When people think of a “House of Industry or Refuge” they might picture a poorhouse, a workhouse, a prison or a scene from a Charles Dickens novel. But in the 1800s, if you fell into any of the following categories – destitute, jobless, homeless, blind, aged, widowed, pregnant, alcohol ‘intemperate’ or abandoned by a husband or father – you could have been admitted to the House of Refuge.

In 1890 the House of Refuge Act was passed, allowing counties to receive $4000 to purchase up to 45 acres of land on which to build an institution. Middlesex was well ahead of that date. Support for a local House of Refuge began here in the 1840s, although it was almost 40 years before one was opened. Construction started in 1880 on a three-storey building located on present-day Napperton Drive, just west of Strathroy. The House officially opened on January 12, 1881 with four ‘inmates’. James Keys was the first name found in the book titled “Register of Paupers, Vagrants, and Idiots received at the House of Industry and Refuge County of Middlesex”.

Today we associate ‘inmates’ with prison, but in the 1800s this described anyone living in a public institution, including a jail, hospital or asylum. House of Refuge inmates/residents were granted admission by the acting reeve or a local council member; they were classified as ‘deserving poor’. There was a supervisor (or ‘keeper’), a matron and a doctor on-site at all times. A component of each of the Houses was a working farm where, if capable, inmates were required to work to offset the cost of running the facility. Over the years the House of Refuge model slowly evolved as other institutions were opened for orphans, the homeless and people with mental health concerns.

In the late 1800s and early 1900s many residents died of common ailments recorded as la grippe (influenza), general disability, apoplexy (stroke) and paralysis, so Houses of Refuge often had a cemetery on site. The Burial Register for the “House of Industry and Refuge, County of Middlesex” indicates there were two cemetery plots, where approximately 180 people were interred. The location of the first plot is unknown, but about 90 former residents of the House were buried there. The first burial took place in February 1881, after a woman identified as ‘Widow Cinnamon’ died at the age of 77. She was admitted to the House of Refuge from Ekfrid Township only two weeks prior to her death. The last person to be buried in the first plot was James Smith from West Williams Township, who died on August 13, 1889, the same day he was brought to the House. The second cemetery plot was opened on October 10, 1889 with the death of Mary Bratt. It was laid out in the northwest corner of the farm, now marked with a cedar hedge and rows of trees. Although the cemetery closed in 1900, one more burial took place two years later. George Edwin Bratt, born to Lizzie Bratt, was just eight days old when he died.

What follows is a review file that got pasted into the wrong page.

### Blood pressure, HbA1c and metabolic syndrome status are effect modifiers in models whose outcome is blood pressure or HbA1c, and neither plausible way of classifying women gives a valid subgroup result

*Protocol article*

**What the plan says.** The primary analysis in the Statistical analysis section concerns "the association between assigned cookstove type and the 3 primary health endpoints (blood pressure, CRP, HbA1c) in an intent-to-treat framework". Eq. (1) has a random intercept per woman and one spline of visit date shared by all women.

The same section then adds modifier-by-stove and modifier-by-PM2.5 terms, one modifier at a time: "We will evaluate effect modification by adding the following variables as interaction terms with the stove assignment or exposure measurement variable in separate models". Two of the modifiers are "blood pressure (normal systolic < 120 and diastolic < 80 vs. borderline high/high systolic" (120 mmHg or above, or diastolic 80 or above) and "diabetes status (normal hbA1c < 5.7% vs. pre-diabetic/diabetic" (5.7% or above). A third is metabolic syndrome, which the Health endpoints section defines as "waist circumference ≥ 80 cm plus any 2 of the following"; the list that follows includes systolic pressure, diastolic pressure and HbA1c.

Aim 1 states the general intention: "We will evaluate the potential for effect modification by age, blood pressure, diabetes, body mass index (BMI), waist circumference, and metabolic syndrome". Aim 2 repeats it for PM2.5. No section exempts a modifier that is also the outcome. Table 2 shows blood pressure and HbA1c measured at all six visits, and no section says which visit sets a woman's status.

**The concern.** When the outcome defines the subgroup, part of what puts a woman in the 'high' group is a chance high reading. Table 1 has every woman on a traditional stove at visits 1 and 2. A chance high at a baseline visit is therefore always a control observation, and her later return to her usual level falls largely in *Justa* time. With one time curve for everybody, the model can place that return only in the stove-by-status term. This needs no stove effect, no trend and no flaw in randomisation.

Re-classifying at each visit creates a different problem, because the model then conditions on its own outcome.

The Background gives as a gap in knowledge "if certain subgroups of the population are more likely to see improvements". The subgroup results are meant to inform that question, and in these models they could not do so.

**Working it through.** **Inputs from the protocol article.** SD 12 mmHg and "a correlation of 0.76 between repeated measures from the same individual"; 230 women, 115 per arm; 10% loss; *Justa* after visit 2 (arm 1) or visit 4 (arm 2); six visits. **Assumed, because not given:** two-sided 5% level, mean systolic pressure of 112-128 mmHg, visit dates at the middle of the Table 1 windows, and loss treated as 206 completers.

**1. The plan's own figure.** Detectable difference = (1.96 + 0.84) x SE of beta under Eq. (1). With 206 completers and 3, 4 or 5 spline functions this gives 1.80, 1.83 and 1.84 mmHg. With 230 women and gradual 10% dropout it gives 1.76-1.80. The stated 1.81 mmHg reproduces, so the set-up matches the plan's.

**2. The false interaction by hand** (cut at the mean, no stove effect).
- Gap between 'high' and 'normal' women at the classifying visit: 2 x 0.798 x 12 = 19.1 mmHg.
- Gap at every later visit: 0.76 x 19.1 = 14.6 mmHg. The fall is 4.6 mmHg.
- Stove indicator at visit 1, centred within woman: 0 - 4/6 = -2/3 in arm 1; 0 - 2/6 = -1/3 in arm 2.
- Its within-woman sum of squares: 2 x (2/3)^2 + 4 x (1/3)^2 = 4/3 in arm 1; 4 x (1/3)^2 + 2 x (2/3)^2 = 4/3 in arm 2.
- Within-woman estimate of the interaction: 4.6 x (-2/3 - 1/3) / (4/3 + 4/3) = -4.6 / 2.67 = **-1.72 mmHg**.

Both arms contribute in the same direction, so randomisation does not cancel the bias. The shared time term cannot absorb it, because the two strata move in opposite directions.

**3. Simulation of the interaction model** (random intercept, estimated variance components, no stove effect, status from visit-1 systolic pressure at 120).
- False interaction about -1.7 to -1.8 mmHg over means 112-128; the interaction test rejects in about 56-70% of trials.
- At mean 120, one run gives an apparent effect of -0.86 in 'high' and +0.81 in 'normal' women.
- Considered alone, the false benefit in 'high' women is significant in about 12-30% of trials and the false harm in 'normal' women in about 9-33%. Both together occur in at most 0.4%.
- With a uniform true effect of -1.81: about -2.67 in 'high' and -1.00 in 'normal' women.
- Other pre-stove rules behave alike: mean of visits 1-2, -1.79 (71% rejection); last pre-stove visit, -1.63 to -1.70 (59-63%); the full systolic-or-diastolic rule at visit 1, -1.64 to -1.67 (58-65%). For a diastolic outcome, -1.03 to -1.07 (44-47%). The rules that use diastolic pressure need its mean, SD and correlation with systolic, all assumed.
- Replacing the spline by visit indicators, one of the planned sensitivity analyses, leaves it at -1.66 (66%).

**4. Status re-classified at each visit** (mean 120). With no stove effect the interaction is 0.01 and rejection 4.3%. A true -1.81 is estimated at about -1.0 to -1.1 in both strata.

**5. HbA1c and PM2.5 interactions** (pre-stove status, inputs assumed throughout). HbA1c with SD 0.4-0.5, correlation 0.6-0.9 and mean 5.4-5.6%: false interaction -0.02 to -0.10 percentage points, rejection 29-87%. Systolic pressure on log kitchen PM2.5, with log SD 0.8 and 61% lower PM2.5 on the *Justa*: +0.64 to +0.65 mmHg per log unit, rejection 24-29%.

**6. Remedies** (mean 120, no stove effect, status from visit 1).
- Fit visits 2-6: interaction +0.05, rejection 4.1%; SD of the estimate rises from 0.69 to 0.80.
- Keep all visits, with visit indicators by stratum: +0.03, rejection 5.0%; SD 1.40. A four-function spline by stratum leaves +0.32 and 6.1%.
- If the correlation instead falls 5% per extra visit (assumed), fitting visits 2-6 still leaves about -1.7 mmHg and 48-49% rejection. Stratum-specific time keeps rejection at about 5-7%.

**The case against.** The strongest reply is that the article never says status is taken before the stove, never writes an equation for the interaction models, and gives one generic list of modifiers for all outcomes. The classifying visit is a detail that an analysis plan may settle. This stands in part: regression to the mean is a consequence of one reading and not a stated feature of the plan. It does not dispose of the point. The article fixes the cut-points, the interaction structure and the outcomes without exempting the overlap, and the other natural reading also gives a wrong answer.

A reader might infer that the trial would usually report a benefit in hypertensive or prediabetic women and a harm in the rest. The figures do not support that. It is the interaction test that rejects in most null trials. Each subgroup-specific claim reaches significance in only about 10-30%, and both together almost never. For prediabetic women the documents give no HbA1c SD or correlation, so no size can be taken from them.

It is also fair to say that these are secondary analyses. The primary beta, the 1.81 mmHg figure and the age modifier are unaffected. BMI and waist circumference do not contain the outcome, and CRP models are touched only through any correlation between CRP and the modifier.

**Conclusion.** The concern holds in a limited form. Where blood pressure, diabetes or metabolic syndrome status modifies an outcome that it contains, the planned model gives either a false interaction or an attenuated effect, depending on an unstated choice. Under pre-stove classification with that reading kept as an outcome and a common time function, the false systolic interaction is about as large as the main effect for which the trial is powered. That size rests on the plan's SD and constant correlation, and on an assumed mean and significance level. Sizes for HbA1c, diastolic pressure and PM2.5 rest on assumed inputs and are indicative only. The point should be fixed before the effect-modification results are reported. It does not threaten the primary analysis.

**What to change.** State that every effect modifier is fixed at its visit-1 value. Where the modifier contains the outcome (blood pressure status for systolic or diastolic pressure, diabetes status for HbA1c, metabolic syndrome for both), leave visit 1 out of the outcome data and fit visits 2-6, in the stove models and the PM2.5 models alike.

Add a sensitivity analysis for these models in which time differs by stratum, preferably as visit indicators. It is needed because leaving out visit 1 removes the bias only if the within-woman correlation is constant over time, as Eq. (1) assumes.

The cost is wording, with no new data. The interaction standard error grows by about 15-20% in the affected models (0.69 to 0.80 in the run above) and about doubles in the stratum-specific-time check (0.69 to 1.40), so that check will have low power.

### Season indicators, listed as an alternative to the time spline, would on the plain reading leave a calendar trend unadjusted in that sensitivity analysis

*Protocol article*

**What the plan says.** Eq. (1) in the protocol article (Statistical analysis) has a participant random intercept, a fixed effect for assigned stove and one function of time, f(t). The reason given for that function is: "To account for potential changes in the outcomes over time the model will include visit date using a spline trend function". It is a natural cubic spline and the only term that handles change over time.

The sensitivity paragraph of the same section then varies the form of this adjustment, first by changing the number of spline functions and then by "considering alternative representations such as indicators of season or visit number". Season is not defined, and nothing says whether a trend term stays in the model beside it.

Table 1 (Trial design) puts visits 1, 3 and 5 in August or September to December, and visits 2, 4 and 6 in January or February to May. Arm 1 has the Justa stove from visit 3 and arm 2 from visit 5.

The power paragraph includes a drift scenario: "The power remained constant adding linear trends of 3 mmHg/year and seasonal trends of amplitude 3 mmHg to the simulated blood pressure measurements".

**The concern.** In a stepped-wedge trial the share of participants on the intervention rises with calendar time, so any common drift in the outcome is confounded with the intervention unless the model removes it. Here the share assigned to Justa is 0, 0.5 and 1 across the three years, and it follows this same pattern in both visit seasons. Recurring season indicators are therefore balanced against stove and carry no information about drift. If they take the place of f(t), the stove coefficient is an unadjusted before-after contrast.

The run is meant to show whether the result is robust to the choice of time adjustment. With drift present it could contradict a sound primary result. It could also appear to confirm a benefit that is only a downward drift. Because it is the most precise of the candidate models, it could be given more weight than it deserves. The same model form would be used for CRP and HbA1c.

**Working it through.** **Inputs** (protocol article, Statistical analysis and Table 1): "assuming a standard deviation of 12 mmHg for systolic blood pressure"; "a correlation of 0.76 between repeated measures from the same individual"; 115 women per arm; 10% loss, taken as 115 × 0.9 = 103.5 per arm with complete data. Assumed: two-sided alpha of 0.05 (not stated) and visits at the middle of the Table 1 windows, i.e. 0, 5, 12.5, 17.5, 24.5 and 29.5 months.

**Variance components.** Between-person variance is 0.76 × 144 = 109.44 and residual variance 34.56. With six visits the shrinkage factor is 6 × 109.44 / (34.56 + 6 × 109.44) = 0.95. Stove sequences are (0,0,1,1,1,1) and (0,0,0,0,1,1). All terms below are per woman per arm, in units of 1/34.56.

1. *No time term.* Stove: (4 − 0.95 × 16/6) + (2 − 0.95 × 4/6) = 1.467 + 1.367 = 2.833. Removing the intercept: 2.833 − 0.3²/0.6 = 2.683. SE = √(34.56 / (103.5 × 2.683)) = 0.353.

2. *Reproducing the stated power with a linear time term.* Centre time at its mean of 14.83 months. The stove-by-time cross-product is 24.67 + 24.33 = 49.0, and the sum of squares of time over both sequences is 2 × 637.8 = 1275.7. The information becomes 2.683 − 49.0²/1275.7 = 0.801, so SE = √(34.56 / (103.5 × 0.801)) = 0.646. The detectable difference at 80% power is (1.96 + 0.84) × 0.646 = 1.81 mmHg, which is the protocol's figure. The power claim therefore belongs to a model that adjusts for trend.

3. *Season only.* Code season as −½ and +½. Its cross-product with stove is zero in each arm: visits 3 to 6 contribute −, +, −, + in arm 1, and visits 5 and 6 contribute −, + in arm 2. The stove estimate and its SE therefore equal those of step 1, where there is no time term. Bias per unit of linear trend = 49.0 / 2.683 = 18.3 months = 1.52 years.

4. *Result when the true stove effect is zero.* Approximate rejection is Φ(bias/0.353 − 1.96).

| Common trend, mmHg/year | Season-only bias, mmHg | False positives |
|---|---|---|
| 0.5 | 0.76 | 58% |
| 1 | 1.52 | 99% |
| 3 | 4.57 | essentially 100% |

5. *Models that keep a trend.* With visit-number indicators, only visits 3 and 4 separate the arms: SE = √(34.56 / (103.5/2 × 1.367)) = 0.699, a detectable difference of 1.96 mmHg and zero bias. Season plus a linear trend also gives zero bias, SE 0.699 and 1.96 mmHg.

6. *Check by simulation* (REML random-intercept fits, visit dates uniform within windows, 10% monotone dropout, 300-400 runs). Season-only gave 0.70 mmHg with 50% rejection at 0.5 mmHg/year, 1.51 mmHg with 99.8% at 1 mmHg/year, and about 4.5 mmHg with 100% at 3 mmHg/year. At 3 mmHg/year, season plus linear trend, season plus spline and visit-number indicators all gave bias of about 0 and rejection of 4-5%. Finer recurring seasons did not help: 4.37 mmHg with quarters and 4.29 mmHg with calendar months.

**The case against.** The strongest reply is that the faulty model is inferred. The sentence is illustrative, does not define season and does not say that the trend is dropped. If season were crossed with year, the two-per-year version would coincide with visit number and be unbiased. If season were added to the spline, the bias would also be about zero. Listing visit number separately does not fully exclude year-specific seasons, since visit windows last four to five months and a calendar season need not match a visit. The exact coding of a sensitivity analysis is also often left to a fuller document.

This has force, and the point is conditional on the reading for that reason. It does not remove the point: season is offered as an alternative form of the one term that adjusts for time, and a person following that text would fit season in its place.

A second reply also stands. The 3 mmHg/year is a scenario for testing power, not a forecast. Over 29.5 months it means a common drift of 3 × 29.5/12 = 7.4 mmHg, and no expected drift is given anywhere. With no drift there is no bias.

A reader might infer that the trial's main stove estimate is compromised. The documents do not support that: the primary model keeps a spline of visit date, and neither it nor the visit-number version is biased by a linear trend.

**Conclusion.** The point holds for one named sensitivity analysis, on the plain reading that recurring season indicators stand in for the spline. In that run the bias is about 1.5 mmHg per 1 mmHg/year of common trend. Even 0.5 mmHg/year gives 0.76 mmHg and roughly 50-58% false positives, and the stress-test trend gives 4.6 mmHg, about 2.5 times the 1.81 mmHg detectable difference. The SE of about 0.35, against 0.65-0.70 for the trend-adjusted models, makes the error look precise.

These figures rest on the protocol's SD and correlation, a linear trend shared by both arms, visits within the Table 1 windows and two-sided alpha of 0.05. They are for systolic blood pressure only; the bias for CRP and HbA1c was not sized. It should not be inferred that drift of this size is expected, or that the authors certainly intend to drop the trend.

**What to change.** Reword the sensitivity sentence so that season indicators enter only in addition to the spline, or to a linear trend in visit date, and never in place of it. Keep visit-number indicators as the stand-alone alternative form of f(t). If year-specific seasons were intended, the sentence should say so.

In the years after the cemetery was closed the bodies of 93 people were sent to the London Medical School for research purposes. The Anatomy Act allowed medical schools to legally procure unclaimed bodies from government institutions to further the advancement of medical studies. This continued until 1931, when Middlesex County purchased plots within Strathroy Cemetery to bury those who either did not have a family, or whose family could not afford a burial. There is a gravestone in the Cemetery with the inscription “Middlesex County Home” to mark where some of these residents are interred.

All of this may sound like a grim and dismal way to live in the late 1800s and early 1900s. However, when a person did not have any family or could not afford help, there was no other option. Gradual improvements in senior care and social services grew out of these institutions, and by the 1940s all Houses of Refuge were renamed Homes for the Aged. Eventually the Middlesex County House of Refuge became Strathmere Lodge.

This article could not have been written without the initial research provided by Lindsey Bannister. Further research is being conducted on the House of Refuge cemeteries by Museum Strathroy-Caradoc.  The listing of names can be found in the banner link above titled House of Refuge Cemetery Listing.